Green banks are unique in their ability to provide low-cost long-term financing through innovative and self-sustaining business models. Seed or ongoing minimal public funding for green banks is an important consideration. Governments can consider direct funding, grants and/or use of proceeds from complementary policies such as renewable electricity standard compliance payments or carbon taxes to provide seed funding for green bank investments. Ultimately, the business model should be designed to be self-sustaining by offering products that ensure a financial return to the institution. Strong private sector engagement is critical in supporting the design of green banks and an effective “capitalization strategy”. Such engagement can enhance fruitful partnerships with the private sector that will lead to significant investment with minimal public funding (EPA 2015; Kennan 2014; Lecacheur 2010)
Establish a Green Bank Policy Foundation and Infrastructure
As a critical starting point, legislation is often required to implement green banks. The legislative process will be unique to each country. However, policymakers can build support for green banks through analyzing and communicating potential costs and benefits of the green bank and presenting compelling benefits from other countries or jurisdictions that have implemented green banks. In addition, there is often a need to commit resources to train staff on operations and management of a green bank and to design new financial instruments that align with market needs and opportunities (EPA 2015; Kennan 2014)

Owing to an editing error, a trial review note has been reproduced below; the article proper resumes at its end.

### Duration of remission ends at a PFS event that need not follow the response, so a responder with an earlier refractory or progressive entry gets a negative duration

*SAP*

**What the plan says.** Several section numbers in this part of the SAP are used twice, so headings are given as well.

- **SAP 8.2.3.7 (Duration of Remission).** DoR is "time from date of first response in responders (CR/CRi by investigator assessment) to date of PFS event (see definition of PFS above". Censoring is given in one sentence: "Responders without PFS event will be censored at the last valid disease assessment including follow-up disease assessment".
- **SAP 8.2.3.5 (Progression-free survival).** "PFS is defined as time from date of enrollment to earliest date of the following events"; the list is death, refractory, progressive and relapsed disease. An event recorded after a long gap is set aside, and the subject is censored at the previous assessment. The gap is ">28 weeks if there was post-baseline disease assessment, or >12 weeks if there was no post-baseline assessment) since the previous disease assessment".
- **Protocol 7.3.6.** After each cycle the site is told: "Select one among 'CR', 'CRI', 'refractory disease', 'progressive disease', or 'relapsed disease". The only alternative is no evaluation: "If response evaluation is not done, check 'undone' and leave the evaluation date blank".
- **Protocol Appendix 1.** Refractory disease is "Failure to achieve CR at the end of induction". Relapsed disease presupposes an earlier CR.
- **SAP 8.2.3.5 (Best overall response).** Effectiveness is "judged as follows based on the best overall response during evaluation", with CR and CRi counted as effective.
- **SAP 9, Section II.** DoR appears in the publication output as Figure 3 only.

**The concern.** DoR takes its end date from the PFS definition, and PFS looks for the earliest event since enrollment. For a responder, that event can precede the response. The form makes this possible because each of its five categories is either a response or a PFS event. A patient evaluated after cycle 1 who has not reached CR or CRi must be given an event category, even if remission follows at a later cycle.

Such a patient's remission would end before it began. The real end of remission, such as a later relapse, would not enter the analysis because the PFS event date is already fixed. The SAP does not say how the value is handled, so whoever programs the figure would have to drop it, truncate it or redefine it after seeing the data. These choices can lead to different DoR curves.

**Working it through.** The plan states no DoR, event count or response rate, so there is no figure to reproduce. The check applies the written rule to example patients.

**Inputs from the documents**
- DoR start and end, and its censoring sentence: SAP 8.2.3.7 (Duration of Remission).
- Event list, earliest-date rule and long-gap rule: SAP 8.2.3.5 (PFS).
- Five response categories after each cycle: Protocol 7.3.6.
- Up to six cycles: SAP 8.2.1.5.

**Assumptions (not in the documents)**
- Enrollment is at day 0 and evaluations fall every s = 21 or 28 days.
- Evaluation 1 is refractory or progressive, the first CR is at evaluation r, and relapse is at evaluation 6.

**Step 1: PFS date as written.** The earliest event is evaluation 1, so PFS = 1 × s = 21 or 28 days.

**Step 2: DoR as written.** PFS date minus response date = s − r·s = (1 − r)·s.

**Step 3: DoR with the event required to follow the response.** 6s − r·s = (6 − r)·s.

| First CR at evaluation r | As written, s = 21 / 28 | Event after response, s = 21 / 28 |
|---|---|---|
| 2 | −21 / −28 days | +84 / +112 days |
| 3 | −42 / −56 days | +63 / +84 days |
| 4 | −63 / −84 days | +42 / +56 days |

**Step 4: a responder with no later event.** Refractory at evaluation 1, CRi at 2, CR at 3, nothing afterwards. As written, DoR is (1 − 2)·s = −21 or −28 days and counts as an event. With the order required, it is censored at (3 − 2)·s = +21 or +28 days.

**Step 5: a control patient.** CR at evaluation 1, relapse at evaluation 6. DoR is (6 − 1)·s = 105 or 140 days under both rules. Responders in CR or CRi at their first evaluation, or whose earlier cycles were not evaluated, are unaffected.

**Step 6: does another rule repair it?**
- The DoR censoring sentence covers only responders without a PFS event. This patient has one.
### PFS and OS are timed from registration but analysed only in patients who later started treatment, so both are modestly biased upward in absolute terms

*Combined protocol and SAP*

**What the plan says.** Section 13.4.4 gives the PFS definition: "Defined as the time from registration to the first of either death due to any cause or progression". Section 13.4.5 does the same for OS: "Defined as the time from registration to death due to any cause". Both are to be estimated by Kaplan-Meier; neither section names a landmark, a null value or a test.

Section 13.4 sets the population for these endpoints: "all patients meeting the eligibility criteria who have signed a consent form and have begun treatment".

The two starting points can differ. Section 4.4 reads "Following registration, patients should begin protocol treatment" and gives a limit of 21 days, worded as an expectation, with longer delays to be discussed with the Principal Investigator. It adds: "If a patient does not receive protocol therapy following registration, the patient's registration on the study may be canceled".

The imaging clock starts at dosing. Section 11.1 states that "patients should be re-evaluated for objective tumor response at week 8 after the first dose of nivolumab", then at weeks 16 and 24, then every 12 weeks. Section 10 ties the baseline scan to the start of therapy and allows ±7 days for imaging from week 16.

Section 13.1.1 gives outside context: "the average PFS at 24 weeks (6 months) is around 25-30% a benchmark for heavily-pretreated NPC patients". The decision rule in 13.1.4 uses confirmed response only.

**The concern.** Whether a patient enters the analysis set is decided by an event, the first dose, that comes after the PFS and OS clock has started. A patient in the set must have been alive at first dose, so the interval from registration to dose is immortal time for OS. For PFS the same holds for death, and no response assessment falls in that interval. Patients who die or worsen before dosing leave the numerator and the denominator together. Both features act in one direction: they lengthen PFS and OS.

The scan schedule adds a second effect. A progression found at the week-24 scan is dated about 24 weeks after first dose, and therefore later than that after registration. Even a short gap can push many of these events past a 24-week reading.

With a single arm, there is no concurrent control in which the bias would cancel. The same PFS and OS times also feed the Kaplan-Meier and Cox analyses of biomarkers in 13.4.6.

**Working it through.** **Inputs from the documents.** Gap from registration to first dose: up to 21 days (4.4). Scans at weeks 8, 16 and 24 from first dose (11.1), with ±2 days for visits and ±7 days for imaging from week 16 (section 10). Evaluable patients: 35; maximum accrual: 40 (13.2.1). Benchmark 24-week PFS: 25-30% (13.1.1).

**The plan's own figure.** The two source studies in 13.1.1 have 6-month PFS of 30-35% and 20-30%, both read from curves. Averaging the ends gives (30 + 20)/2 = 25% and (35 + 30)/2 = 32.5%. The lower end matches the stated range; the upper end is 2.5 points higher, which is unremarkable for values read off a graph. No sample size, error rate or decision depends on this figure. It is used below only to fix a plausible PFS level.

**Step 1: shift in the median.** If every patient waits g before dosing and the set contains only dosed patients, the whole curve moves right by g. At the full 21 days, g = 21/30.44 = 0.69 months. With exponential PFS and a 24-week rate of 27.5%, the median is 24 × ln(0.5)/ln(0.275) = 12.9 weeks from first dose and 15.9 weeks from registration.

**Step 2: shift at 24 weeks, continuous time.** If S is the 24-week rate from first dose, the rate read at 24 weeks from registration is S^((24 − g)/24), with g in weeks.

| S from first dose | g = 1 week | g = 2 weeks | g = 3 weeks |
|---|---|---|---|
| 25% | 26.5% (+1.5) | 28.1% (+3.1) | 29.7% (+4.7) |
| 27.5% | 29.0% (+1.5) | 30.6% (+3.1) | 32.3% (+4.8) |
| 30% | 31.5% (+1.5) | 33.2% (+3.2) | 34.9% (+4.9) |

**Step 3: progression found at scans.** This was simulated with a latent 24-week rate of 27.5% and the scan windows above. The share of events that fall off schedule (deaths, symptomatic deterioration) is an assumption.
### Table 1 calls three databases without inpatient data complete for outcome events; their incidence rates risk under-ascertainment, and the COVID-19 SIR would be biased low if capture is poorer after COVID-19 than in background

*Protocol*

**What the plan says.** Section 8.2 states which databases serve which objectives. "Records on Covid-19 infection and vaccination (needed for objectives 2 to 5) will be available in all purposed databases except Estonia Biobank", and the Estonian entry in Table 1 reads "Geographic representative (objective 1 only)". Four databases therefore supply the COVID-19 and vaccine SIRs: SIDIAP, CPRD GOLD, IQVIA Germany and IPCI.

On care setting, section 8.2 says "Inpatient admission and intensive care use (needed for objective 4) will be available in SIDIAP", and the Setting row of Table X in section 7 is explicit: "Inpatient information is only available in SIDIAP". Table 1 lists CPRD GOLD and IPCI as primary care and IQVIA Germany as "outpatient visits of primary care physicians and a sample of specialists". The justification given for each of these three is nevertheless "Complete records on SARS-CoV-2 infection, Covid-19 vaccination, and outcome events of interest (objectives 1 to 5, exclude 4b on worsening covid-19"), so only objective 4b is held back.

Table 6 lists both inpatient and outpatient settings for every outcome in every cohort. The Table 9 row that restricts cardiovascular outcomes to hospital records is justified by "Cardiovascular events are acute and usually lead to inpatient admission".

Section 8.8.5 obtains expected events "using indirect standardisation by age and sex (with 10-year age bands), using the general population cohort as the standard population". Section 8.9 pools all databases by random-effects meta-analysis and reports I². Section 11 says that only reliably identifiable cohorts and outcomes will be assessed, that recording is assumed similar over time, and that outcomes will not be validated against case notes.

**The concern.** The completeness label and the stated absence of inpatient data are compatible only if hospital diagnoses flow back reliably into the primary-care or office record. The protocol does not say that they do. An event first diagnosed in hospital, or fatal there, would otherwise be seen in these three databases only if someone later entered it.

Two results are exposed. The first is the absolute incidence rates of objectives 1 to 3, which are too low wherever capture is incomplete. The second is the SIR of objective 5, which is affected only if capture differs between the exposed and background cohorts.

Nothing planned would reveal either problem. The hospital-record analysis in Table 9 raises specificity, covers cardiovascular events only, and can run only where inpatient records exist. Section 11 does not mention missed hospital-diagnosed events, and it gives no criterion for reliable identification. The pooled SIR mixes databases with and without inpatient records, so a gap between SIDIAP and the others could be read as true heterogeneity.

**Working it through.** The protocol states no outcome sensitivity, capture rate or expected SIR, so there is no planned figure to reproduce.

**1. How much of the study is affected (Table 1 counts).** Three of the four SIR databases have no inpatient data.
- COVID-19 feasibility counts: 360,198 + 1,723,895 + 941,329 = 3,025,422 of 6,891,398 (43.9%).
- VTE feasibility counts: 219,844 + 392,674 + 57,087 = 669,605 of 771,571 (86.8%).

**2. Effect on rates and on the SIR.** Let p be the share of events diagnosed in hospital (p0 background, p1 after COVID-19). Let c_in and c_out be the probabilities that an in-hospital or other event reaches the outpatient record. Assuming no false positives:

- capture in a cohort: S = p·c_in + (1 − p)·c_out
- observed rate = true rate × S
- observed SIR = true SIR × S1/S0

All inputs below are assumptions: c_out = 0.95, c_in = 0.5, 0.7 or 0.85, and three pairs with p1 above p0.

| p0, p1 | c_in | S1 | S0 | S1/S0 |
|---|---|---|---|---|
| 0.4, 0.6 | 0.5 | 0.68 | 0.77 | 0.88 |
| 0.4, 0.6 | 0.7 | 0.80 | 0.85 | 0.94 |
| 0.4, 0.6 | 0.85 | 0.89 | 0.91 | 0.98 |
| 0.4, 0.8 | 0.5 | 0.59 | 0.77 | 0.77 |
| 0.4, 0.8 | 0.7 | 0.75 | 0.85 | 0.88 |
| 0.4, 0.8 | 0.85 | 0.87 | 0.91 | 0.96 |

Consolidate Financial Incentives under the Green Bank
Financial incentives are often implemented through various institutions and mechanisms. By consolidating these products and programs under a single financial entity, administrative costs can be significantly reduced and synergies across the products can be understood and captured (EPA 2015).
Implement Complementary Policies
Green banks can be supported by several complementary policies that provide a broader foundation for clean energy investment, provide initial funding for green banks, or attract investment. For example, proceeds or compliance payments for renewable portfolio standards, carbon cap and trade, or carbon taxes can provide seed funding for green bank investments. As another example, green banks and tax incentives are often seen as complementary as tax incentives attract renewable energy and energy efficiency investors that can receive financial products through green banks (Kennan 2014).
- New York Green Bank, Connecticut Green Bank, New Jersey Energy Resilience Bank, Hawaii: Working Paper: State Green Banks For Clean Energy and Energy and Environment Guide to Action: State Policies and Best Practices for Advancing Energy Efficiency, Renewable Energy, and Combined Heat and Power
France, Germany and Spain
Kenna, Hallie. 2014. “State Green Banks for Clean Energy.” San Francisco, CA: Energy Innovation.
Lecacheur, X. 2010. “Green Investment Bank Experiences from France, Germany, Spain and a Few Others.” Climate Bonds Initiative.
U.S. Environmental Protection Agency (EPA). 2015. “Energy and Environment Guide to Action.” Washington, DC: EPA.
The Green Bank Academy: Green Bank Academy Report